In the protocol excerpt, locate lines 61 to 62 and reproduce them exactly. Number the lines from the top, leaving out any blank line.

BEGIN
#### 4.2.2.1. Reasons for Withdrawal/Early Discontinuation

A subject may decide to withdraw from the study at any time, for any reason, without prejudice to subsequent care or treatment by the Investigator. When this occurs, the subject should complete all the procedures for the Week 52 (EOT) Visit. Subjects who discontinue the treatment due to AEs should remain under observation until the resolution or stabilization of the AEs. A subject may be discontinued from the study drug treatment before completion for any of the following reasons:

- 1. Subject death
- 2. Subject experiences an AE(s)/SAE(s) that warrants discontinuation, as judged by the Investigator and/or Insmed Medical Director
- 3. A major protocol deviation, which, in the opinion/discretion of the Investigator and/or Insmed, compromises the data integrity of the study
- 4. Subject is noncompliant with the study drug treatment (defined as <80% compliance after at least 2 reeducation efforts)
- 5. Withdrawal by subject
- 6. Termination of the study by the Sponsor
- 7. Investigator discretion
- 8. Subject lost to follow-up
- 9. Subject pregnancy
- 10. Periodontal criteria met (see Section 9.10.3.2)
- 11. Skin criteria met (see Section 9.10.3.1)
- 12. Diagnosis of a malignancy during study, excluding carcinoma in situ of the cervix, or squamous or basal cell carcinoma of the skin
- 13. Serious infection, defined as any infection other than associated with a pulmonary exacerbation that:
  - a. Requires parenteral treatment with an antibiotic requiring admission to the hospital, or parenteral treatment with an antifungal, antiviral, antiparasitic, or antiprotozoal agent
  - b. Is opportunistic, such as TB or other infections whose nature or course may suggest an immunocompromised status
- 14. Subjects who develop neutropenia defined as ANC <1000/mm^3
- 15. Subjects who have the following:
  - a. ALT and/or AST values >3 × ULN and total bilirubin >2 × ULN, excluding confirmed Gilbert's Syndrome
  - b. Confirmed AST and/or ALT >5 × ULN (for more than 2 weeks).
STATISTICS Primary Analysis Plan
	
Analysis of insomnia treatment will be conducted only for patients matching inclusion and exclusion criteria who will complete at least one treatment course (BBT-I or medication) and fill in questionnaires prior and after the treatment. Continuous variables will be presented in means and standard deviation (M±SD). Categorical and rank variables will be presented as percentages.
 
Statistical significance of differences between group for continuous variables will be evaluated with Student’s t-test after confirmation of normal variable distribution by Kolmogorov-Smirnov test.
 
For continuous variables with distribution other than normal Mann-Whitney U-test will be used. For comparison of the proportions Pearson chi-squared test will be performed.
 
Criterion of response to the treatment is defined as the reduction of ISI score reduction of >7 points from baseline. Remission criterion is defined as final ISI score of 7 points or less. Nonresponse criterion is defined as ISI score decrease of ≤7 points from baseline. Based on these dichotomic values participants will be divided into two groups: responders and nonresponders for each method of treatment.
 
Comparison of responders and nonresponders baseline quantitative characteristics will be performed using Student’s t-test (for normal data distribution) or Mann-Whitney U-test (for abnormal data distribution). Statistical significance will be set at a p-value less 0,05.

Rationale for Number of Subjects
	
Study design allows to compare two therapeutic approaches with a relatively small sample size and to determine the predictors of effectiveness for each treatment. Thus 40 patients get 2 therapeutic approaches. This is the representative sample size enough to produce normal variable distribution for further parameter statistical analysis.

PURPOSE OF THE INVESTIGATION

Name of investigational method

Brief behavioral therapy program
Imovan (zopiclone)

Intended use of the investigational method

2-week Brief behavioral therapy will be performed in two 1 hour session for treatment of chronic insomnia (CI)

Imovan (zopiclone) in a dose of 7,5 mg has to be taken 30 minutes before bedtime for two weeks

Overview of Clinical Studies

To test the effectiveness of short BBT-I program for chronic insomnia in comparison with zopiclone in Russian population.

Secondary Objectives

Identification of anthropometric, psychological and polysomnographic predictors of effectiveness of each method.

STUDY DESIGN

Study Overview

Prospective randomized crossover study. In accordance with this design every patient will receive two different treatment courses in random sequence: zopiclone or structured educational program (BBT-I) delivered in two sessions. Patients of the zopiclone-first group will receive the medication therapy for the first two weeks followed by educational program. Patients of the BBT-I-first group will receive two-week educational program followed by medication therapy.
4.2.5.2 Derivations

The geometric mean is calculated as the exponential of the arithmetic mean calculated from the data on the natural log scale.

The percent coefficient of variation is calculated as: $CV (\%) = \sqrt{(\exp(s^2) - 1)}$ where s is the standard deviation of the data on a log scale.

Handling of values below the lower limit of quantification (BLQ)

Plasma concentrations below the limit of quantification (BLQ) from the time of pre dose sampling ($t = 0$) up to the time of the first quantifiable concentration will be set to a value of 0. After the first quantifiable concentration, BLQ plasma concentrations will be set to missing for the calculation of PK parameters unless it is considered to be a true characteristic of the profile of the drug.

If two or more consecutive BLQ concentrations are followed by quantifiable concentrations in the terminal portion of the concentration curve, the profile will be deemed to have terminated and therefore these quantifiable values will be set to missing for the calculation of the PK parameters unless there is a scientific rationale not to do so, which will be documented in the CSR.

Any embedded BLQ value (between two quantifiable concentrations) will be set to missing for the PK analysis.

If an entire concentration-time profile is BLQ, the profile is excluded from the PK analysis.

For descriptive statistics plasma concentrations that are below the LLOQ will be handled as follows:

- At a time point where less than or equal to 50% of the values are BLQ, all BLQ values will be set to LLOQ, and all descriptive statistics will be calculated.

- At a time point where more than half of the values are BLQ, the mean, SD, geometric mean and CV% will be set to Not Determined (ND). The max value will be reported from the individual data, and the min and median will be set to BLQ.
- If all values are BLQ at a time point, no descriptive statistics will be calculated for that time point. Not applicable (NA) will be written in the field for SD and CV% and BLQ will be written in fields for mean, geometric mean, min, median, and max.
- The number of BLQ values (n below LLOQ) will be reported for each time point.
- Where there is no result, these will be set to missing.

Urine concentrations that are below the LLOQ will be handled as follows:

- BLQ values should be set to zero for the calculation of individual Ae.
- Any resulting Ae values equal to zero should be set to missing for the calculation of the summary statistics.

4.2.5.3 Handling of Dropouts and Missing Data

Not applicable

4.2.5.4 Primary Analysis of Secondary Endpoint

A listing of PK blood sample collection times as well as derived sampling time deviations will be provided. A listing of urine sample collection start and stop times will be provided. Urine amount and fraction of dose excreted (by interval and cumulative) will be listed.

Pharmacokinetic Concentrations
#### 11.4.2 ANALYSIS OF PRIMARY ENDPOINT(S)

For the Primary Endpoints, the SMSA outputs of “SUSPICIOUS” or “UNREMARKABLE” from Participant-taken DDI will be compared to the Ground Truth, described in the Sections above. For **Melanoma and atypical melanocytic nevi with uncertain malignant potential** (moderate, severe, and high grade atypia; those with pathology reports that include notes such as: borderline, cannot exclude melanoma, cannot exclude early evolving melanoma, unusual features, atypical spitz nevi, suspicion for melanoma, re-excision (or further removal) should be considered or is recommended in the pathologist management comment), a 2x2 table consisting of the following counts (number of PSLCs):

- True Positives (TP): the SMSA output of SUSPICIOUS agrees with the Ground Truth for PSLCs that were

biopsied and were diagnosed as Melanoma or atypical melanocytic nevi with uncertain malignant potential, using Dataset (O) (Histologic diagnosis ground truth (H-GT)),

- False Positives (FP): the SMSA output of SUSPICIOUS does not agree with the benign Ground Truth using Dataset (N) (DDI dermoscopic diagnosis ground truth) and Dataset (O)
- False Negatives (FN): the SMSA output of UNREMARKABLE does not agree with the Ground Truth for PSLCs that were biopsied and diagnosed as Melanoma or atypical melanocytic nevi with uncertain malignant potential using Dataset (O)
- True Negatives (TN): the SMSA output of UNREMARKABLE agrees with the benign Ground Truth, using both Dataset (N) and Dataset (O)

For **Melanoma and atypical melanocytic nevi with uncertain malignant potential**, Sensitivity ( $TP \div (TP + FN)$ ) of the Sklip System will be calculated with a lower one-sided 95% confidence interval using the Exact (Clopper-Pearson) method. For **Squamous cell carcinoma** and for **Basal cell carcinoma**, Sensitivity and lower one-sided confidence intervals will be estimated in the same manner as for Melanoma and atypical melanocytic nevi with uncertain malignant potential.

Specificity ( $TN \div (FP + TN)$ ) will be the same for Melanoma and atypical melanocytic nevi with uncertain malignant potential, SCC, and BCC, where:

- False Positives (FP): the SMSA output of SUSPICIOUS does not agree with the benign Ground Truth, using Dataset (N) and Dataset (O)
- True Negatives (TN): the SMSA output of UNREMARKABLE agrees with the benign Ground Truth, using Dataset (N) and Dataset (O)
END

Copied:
4.2.5.3 Handling of Dropouts and Missing Data

Not applicable